- The Upstream Oil & Gas Market & COVID-19 – by speaking to executives from across the industry you can see how they’re adapting to labor stresses, new working conditions, changes in demand, pricing wars and stress in the supply chain
- Lessons Learned: How Crises Impact Marketing Investment – a study of data, lessons learned and marketing best practices from The Great Depression to the Global Financial Crisis of 2008/9
- Lessons Learned: Marketing for the Recovery – a deep dive into the changes you can make to your marketing strategy to ride out the current crisis, and provide the foundations for future profitability and brand growth
For questions, contact Ben Moss, Senior Project Director at Reuters Events. email@example.com
+ Is This the End of New Pipelines – The New York Times
+ Grim Day for Pipelines Shows They’re Almost Impossible to Build – Houston Chronicle
Pipeline projects are some of the largest infrastructure projects, requiring heavy amounts of funding, planning, and regulatory approval. Now more than ever, pipeline construction is being challenged by opponents such as environmentalists or folks that don’t want a pipeline carving through their property.
This past week has seen a lot of news regarding pipelines. The Dakota Access Pipeline may shut down pending an environmental review. The Trump Administration’s proposal to allow construction of the Keystone XL pipeline was rejected by the Supreme Court. Finally, after three years of delays, Dominion Energy sold its Atlantic Coast Pipeline assets to Warren Buffett-led Berkshire Hathaway. That being said, in mid-June, the Supreme Court voted 7-2 in favor of the construction of the Atlantic Coast Pipeline 600 feet below the Appalachian Trail.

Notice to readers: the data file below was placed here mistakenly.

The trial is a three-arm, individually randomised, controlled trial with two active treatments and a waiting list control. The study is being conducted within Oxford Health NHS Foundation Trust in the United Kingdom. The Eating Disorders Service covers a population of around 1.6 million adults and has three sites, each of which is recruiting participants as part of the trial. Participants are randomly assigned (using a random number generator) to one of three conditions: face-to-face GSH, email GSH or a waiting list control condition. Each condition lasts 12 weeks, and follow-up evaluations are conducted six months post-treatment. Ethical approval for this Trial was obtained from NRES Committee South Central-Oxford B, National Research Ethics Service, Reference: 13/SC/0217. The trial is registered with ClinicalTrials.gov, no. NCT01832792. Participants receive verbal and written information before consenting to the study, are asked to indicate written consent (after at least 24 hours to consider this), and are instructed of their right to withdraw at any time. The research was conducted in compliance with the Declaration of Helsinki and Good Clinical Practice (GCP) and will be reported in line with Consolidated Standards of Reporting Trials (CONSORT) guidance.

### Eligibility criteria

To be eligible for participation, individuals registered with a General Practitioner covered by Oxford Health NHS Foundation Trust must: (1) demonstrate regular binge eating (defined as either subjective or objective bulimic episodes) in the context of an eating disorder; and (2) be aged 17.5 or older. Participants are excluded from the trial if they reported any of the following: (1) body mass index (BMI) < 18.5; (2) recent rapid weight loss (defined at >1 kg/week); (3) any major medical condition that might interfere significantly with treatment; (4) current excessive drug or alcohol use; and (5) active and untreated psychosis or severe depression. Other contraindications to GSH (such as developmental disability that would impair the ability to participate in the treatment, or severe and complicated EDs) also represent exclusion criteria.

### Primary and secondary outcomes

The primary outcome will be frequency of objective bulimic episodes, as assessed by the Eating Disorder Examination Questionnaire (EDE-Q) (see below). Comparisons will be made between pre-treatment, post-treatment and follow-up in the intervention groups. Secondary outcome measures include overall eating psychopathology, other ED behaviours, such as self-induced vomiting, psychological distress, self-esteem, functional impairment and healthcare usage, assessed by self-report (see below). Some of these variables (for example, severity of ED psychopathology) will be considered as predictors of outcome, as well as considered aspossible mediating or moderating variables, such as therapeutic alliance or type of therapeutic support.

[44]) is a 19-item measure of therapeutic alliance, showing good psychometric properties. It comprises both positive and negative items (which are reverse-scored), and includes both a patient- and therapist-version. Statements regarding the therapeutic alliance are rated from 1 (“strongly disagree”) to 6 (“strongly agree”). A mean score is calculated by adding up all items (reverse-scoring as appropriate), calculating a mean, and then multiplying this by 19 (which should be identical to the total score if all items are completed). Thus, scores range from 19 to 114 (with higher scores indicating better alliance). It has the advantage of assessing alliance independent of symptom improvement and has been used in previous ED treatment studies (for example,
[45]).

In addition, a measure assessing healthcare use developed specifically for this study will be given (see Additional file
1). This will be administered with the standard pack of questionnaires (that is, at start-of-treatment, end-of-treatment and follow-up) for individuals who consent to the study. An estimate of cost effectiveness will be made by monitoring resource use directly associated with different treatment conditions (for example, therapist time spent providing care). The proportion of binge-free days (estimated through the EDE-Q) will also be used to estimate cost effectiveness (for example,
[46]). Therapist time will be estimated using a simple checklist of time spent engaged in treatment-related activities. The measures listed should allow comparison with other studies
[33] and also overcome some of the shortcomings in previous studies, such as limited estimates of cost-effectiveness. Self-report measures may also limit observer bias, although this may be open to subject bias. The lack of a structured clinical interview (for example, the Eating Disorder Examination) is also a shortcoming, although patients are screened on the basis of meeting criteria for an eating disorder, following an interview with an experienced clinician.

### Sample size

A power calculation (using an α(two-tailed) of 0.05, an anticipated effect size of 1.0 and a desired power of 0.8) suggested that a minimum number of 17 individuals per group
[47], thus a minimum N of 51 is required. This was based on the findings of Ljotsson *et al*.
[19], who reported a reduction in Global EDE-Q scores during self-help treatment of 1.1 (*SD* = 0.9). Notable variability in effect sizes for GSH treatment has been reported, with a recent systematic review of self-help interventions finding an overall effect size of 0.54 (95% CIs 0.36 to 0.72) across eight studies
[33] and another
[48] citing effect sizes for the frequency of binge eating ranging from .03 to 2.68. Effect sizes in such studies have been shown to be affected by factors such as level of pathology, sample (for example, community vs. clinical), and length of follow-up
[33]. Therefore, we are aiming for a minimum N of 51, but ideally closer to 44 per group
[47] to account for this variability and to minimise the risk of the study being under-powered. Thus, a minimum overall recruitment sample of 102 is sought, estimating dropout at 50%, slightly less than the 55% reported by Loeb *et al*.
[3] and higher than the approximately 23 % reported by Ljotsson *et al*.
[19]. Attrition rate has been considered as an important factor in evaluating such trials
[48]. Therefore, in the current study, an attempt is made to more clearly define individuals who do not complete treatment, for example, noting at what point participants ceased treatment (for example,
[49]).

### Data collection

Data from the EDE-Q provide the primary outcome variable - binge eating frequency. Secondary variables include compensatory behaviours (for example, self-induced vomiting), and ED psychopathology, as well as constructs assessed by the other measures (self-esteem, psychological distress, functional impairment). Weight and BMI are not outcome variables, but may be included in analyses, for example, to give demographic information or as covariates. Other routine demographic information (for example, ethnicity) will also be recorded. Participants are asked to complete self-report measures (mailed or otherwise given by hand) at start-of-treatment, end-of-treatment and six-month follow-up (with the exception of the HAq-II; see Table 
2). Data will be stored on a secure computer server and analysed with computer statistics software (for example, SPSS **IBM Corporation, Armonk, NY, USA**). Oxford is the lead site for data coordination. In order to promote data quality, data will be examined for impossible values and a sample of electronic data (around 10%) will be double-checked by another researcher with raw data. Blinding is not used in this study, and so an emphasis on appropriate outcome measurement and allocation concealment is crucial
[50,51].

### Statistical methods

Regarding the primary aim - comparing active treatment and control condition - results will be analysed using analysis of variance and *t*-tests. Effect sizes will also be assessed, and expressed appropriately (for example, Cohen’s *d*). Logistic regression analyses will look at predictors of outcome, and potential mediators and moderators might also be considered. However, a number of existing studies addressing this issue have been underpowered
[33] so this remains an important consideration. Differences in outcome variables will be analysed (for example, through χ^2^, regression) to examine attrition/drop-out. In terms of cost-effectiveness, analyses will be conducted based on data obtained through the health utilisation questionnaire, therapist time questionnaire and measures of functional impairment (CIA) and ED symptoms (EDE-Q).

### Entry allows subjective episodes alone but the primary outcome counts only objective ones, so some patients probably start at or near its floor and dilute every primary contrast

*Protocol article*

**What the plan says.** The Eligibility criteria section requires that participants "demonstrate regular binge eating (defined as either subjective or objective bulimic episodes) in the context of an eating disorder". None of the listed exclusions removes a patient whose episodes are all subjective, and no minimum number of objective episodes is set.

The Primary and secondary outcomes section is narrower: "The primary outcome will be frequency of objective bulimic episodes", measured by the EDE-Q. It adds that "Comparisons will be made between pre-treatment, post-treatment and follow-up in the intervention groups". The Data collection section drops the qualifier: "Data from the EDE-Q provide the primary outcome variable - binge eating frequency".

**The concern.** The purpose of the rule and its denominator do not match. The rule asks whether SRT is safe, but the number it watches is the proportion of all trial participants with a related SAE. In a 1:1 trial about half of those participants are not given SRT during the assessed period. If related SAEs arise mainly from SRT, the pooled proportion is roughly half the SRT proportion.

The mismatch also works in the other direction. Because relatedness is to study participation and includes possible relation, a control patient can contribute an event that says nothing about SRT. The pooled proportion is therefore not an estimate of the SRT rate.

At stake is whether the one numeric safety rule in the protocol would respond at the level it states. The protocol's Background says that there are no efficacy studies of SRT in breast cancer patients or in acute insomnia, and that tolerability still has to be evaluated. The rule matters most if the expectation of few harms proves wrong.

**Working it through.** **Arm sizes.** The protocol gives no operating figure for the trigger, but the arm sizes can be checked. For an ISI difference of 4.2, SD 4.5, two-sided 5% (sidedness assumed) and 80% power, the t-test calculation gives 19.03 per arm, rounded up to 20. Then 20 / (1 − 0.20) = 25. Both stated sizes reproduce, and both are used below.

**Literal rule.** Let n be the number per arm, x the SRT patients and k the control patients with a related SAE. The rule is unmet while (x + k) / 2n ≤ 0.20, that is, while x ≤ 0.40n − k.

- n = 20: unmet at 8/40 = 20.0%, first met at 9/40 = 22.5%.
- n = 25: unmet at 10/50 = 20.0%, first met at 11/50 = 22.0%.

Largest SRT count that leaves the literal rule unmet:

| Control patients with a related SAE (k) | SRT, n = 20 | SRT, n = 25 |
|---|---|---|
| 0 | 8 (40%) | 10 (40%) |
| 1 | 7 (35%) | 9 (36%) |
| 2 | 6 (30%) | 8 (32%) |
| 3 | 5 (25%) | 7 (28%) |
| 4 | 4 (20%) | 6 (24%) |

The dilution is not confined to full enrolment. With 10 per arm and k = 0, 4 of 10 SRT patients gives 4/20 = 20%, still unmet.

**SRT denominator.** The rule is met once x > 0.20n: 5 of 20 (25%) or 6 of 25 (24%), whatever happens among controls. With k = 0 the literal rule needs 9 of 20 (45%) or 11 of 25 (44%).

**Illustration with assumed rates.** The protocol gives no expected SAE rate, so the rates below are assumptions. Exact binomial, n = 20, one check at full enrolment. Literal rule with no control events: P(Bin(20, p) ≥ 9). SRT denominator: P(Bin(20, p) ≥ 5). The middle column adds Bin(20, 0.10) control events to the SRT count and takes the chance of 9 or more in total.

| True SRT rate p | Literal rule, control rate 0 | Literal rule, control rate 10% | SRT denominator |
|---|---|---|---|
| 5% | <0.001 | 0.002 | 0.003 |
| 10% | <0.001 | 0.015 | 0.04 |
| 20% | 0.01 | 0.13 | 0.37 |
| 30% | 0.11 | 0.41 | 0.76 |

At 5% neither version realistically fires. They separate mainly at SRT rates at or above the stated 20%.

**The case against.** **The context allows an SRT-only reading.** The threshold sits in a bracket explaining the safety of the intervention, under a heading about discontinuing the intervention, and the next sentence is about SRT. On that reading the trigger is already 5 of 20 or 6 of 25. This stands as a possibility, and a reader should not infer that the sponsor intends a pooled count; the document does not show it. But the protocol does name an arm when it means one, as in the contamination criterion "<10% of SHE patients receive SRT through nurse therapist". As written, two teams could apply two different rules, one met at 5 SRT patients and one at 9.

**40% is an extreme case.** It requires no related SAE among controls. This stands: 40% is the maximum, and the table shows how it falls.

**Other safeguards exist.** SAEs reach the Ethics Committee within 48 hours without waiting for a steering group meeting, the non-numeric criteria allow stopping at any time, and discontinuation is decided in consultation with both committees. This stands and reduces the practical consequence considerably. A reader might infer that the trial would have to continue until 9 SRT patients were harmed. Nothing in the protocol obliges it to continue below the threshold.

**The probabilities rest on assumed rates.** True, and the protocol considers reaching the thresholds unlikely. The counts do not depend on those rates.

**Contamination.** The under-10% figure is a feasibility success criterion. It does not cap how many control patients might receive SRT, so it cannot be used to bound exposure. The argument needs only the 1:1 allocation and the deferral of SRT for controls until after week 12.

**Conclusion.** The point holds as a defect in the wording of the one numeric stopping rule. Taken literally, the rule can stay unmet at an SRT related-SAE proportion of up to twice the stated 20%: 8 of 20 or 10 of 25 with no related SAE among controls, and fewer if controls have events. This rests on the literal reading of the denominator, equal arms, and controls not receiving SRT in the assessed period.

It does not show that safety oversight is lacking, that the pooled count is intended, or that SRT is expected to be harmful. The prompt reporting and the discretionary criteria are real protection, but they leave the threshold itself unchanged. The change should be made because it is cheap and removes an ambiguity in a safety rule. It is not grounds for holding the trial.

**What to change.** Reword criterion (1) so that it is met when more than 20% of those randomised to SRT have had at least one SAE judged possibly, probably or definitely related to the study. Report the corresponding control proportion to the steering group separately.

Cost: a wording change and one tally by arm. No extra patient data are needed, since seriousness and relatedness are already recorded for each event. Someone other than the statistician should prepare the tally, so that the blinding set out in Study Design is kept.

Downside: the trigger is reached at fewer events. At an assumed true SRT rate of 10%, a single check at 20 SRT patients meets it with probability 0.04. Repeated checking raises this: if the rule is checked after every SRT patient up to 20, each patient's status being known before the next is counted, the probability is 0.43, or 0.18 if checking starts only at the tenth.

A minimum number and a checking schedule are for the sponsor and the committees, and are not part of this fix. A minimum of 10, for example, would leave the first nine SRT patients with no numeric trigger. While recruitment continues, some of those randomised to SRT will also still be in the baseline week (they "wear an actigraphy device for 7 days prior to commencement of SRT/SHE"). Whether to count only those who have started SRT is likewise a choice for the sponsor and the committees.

All in all, around 3,000 miles of pipe were affected this week.
These two articles showcase the recent success of environment groups to stymy the progress of pipelines. There are many headwinds now facing pipeline construction outside of prime energy states like Texas or Louisiana. Even if pipelines are eventually approved, the delays can be very costly. It puts the midstream sector in an awkward position in terms of running its existing infrastructure as well as planning for growth in the years ahead.
+ Warren Buffett’s Bet Is A Midstream Buying Signal – The Wall Street Journal
This article takes an optimistic standpoint on Buffett’s purchase of Dominion Energy’s midstream assets associated with the Atlantic Coast Pipeline.
Buffet’s investments in sagging sectors such as oil and gas and railroads are an “all-in wager on the economic future of the United States.” He has been purchasing these assets when others are selling them, which aligns with his famous maxim to “be fearful when others are greedy, and be greedy when others are fearful.”
+ Oil Bust Helps Slash Permian Gas Emissions – Houston Chronicle
Reduced drilling and well shut-ins as a result of falling energy demand are leading to lower emissions out of the Permian Basin. Permian production had been on the rise going into the pandemic, which resulted in record amounts of emissions out of the region.
Flaring is a common industry practice that consists of the burning of natural gas associated with drilling for crude. Flaring can occur when it’s uneconomical to transport associated gas out of the oilfield to customers, or when the amount of gas exceeds the infrastructure in place.